States and territories have tried to address at least some of these concerns by introducing persistent child sexual abuse offences. Generally, these offences require proof of a minimum number (either two or three) of unlawful sexual acts over a minimum number of days.”
Another approach to this type of offence, which the Royal Commission considered in detail, is the Queensland offence of “Maintaining a sexual relationship with a child” under section 229B of the Criminal Code Act 1899 (Qld). That offence provides:
- An unlawful sexual relationship is a relationship that involves more than 1 unlawful sexual act over any period.
- For an adult to be convicted of the offence of maintaining an unlawful sexual relationship with a child, all the members of the jury must be satisfied beyond reasonable doubt that the evidence establishes that an unlawful sexual relationship with the child involving unlawful sexual acts existed.
- However, in relation to the unlawful sexual acts involved in an unlawful sexual relationship—
- the prosecution is not required to allege the particulars of any unlawful sexual act that would be necessary if the act were charged as a separate offence; and
- the jury is not required to be satisfied of the particulars of any unlawful sexual act that it would have to be satisfied of if the act were charged as a separate offence; and
- all the members of the jury are not required to be satisfied about the same unlawful sexual acts.
The Royal Commission stated that:
“…the Queensland offence, in making the actus reus the relationship rather than the individual occasions of abuse, provides the best opportunity to charge repeated or ongoing child sexual abuse in a manner that is more consistent with the sort of evidence a complainant is more likely to be able to give.”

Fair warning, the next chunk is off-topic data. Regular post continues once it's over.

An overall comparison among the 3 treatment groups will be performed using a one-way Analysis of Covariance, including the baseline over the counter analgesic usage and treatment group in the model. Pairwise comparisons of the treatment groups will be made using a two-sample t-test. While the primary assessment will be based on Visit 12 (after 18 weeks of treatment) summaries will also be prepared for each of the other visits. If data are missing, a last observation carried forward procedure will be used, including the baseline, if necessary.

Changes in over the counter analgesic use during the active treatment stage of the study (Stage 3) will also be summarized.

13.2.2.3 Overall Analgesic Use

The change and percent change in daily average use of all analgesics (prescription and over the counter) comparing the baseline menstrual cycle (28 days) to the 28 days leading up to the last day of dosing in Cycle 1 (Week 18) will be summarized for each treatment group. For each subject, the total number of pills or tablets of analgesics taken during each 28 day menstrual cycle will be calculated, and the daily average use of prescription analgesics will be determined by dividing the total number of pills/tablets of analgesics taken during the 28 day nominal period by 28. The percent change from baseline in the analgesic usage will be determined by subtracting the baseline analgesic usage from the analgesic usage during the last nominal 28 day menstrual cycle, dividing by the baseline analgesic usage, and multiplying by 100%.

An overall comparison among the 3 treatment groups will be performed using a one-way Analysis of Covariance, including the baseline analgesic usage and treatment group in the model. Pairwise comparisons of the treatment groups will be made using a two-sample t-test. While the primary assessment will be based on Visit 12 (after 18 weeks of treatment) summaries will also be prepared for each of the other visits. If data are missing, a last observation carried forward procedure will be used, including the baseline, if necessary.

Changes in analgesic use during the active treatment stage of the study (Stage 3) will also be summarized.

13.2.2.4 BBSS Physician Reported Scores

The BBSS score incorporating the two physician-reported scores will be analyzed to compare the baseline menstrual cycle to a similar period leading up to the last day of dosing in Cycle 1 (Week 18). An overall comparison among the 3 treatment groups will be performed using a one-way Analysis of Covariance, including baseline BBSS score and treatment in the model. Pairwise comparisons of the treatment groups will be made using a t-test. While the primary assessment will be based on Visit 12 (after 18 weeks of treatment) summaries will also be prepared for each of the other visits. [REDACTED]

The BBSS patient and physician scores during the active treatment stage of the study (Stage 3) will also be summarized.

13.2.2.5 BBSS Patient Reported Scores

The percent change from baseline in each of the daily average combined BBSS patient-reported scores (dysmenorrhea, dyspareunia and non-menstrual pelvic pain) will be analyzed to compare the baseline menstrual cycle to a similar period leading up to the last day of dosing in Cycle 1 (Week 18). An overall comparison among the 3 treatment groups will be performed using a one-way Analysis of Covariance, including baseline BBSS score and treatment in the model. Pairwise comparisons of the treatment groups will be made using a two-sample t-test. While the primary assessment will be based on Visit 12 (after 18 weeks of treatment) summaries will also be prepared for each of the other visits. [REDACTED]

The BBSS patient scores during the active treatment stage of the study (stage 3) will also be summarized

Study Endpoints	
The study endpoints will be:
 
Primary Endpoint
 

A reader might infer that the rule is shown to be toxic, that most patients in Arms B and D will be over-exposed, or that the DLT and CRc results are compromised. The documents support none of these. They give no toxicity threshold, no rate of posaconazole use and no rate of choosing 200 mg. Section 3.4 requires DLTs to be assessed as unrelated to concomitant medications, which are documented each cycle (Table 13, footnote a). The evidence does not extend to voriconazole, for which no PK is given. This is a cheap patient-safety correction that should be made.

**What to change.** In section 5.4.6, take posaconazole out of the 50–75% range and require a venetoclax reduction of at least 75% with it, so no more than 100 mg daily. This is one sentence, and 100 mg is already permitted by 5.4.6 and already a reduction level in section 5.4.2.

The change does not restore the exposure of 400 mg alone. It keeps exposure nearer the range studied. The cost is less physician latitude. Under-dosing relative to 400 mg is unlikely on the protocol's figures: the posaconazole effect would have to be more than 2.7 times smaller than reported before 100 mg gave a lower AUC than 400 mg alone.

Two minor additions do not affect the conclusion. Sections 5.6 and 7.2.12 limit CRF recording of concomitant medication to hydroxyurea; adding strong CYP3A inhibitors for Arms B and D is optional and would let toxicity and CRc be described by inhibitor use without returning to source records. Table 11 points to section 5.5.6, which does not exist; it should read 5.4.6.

This was one of the reasons that the Royal Commission recommended (Recommendation 21) that “each state and territory government should introduce legislation to amend its persistent child sexual abuse offence” so that:
- the actus reus (the act constituting the crime) is the maintaining of an unlawful sexual relationship
- the unlawful sexual relationship is established by more than one unlawful sexual act
- the trier of fact must be satisfied beyond reasonable doubt that the unlawful sexual relationship existed but, where the trier of fact is a jury, jurors need not be satisfied of the same unlawful sexual acts
- the offence applies retrospectively but only to sexual acts that were unlawful at the time they were committed.
The Royal Commission did express concern with the language of relationship, but explained why the language was maintained in its recommendation:
“Apart from the absence of retrospectivity, the only concern we have with the current Queensland offence is its name: ‘maintaining an unlawful sexual relationship’. The language of ‘relationship’ does not sit easily with the exploitation involved in child sexual abuse offending. However, it may help to emphasise that the actus reus of the Queensland offence – and what the jury needs to be satisfied of – is the existence of the relationship and not particular underlying acts. Tasmania, the Australian Capital Territory and the Northern Territory also use ‘relationship’ in the name of their offences. Although we are uncomfortable with the language of ‘relationship’, we are content to adopt it in the interests of achieving the most effective form of offence.”
These recommendations, intended to help a victim succeed in proving child sexual abuse, have been implemented to varying degrees across Australia.
State and Territory Reforms to the Persistent Child Sexual Abuse Offence
Noting that the Royal Commission modelled its recommendations on Queensland law, and that Queensland has not made significant reform to the actus reus or to relevant language in its “Maintaining a sexual relationship with a child” offence under section 229B of the Criminal Code Act 1899 (Qld), we examine the approach of the other states and territories to this offence.